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Why isn’t the mule regarded as a species?

In biology, a species is the basic unit of classification and a taxonomic rank of an organism, as well as a unit of biodiversity. A species is often defined as the largest group of organisms in which any two individuals of the appropriate sexes or mating types can produce fertile offspring, typically by sexual reproduction.

Wikipedia – Species

“I would my horse had the speed of your tongue…”

The mule (the offspring of a male horse and a female donkey) is regarded as a hybrid rather than a species because in most cases they can’t reproduce. It’s the same (in reverse) for hinnies.

They’re not species because the definition of species excludes them. But why is this the definition?

The penny dropped for me yesterday, so please forgive me for pointing out my newly-arrived-at-and-earthshattering-but-probably-obvious revelation: the mule is not a species because their DNA dies with them.

…and so good a continuer.”

The fundamental principle of a species is that, all else being equal*, it can carry on.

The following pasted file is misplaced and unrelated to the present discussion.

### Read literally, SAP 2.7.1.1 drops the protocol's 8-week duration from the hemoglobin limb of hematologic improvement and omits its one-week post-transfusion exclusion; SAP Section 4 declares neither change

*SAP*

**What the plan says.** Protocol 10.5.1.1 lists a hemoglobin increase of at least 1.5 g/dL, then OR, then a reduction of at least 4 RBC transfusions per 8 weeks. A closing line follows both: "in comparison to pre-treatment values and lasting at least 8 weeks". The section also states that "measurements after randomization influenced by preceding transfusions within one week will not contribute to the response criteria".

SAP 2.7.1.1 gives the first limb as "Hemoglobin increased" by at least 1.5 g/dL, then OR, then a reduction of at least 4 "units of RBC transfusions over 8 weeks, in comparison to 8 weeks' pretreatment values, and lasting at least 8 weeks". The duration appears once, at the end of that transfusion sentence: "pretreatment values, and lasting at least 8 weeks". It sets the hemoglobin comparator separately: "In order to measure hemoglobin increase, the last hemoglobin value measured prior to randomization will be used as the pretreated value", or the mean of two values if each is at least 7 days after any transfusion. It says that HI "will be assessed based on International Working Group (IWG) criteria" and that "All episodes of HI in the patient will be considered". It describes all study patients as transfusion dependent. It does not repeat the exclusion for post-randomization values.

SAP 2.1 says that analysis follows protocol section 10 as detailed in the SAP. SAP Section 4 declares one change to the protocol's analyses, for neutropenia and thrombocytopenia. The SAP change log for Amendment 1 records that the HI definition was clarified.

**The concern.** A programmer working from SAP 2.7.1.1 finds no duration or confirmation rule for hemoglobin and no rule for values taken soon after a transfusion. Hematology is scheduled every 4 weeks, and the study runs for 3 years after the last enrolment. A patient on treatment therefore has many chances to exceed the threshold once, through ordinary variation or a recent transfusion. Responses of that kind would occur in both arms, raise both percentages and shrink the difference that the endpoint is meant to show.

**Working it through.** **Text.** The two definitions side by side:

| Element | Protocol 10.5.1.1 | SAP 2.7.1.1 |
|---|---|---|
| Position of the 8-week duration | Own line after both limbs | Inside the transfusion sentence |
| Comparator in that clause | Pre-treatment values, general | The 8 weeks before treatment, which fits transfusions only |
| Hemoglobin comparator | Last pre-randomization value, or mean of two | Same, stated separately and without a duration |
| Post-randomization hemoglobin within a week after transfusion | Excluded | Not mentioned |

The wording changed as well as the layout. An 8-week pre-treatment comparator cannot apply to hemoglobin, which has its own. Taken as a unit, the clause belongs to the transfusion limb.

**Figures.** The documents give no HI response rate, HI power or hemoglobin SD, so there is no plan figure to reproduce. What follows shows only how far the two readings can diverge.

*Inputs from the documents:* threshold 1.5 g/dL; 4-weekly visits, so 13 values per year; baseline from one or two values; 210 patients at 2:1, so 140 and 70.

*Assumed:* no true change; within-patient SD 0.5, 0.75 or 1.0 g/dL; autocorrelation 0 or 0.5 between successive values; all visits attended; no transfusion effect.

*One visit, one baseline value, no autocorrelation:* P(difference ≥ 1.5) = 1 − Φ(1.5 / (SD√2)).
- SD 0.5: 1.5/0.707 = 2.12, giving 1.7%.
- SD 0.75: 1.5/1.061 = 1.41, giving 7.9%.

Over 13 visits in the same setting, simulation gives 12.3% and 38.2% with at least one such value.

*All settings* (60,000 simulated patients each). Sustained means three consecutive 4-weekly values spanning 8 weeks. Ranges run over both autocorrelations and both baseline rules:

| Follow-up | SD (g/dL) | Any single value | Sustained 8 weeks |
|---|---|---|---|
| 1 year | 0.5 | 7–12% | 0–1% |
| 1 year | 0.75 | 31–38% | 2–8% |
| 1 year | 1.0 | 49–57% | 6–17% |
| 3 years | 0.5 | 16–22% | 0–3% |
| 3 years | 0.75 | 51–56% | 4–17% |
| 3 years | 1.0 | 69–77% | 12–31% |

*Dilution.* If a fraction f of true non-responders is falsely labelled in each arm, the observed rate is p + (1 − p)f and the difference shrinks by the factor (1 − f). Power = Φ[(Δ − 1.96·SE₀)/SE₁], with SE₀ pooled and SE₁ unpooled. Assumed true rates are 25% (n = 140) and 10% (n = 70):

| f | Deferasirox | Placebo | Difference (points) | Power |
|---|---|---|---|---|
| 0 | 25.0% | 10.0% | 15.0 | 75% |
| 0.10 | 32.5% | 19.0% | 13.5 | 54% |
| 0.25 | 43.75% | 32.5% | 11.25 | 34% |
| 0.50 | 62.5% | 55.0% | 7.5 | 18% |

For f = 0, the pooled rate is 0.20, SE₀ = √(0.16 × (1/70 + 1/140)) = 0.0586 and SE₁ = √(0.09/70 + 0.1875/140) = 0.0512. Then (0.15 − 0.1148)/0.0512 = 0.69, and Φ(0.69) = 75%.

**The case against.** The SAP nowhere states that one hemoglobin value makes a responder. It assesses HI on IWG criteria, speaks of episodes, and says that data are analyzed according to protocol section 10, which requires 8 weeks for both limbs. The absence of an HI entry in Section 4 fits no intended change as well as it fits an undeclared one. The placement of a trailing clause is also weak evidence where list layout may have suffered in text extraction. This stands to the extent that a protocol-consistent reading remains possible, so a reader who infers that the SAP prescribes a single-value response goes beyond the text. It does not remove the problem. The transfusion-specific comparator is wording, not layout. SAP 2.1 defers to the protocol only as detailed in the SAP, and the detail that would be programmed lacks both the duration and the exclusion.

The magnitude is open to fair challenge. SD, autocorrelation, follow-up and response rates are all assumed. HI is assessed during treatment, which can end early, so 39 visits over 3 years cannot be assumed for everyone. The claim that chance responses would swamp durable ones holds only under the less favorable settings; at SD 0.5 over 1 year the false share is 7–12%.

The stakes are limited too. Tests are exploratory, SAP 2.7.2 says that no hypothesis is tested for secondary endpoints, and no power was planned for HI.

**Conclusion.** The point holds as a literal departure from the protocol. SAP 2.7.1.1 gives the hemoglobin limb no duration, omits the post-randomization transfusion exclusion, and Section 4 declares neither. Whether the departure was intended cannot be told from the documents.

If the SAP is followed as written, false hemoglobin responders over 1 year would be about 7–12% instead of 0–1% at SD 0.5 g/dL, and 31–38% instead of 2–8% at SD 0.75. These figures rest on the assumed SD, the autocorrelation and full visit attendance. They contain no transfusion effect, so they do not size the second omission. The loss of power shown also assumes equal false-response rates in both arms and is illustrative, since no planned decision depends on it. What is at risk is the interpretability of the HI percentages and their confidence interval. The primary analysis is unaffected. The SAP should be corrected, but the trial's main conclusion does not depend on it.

*The “all else being equal” clause holds a lot here – like, more or less the entire chain of being.

Other (hybrid) kicks:

Choose What You Want (on the ‘authentic’ watermelon, hybridity and selective breeding)
Cultural Hybridity, Fast and Slow
Whose Dhansak? Food and Authenticity
David Hume on combinatorial innovation and hybridity
Zen Hae on cross-pollination, imitation and innovation in Indonesian Peranakan literature
Hybrids (1) (John Stuart Mill on diversity)
Hybrids (2): combinations and connections (Tim O’Reilly on Combinatorial Innovation)
Hybrids (3): when ideas breed (Kevin Kelly on Combinatorial Innovation)
Technology (16): Clustering Technologies, Clustering People (v2)

I'd love to hear your thoughts and recommended resources...

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